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Indian Runners Stop in Danbury

May 30, 1985

DANBURY, Conn. (AP) _ Two Indian college students running from Boston to Miami to raise money for victims of the Bhopal chemical disaster broke their journey in the home city of Union Carbide Corp.

Kaman Chandrapal and Raman Subramanyam ran for almost three hours in this western Connecticut city on Wednesday, the 38th day of their trip, and were joined by Union Carbide employee John Rodriguez, who took the day off from work to show them around town.

Chandrapal and Subramanyam, both 21, are billing their trip as non- political. After an April visit to Union Carbide’s corporate headquarters, they said they were convinced that the Dec. 3 leak of deadly methyl isocyanate gas from a Union Carbide plant that killed as many as 2,000 people was an accident.

After a morning run from Newtown, a suburb about six miles east of Danbury, Chandrapal and Subramanyam met Rodriguez at his Danbury home, showered and prepared for lunch, an afternoon car tour of the city and a run around the jogging trail on Union Carbide’s 144-acre corporate campus.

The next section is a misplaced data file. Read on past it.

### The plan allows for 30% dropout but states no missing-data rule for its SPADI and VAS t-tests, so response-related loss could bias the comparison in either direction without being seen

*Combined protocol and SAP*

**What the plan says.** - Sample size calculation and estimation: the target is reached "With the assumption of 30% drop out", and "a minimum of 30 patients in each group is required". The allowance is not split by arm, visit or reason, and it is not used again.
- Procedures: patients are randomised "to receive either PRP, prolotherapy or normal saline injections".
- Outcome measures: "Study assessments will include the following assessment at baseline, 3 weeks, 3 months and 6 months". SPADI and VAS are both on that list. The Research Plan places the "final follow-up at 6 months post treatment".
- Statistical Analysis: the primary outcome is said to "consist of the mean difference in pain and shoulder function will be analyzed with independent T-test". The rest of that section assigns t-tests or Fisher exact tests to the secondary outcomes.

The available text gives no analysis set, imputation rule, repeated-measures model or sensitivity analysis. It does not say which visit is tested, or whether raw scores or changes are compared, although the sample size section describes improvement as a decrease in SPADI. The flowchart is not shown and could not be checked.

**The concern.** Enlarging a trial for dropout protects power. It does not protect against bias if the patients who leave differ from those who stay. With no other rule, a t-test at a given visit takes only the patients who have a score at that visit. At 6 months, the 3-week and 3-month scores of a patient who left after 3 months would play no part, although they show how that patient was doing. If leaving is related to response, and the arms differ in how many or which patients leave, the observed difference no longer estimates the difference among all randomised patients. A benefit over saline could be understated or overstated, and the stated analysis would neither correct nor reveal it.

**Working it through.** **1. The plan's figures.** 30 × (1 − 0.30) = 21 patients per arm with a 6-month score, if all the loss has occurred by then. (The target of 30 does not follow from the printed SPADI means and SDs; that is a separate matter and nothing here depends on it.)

″We’re doing this really to get an understanding of the United States and to help the victims of the India disater,″ Chandrapal said as he stood on Rodriguez’s front steps. ″We were very moved by what happened over there. I was crying.″

The runners, residents of India’s Andhra Pradesh state about 800 miles south of Bhopal, were in the United States at the time of the accident.

The two are not actually collecting money but are publicizing the Lions Club International Foundation’s Bhopal relief fund, and readily give anyone interested in contributing an Illinois address where funds can be sent.

Chandrapal said, ″I haven’t any idea″ how much money has been raised through their efforts. Chuck Allworth, a spokesman for the foundation in Oak Brook, Ill., said he could not determine how much of the $17,675 the LCIF had received as of April 30 came through the work of Chandrapal and Subramanyam.

Chandrapal and Subramanyam, who are studying international commerce in the United States, began their journey April 22 in Boston. There, they ran as unofficial entrants in the Boston Marathon; both finished, with times slightly more than four hours.

It’s not the first long-distance running they’ve done. In 1983, they ran 7,500 kilometers - about 4,600 miles - through India ″to encourage the spirit of adventure and foster unity among Indians,″ Chandrapal said.

When they started their U.S. trip, they said they had assigned target dates for arrival at each of their major stopping points, but, Subramanyam said, ″we’re becoming more flexible. We’re having a fun time meeting Americans.″

The pair plans to run to Miami and, once there, decide whether to continue with their original plan to circle the United States.

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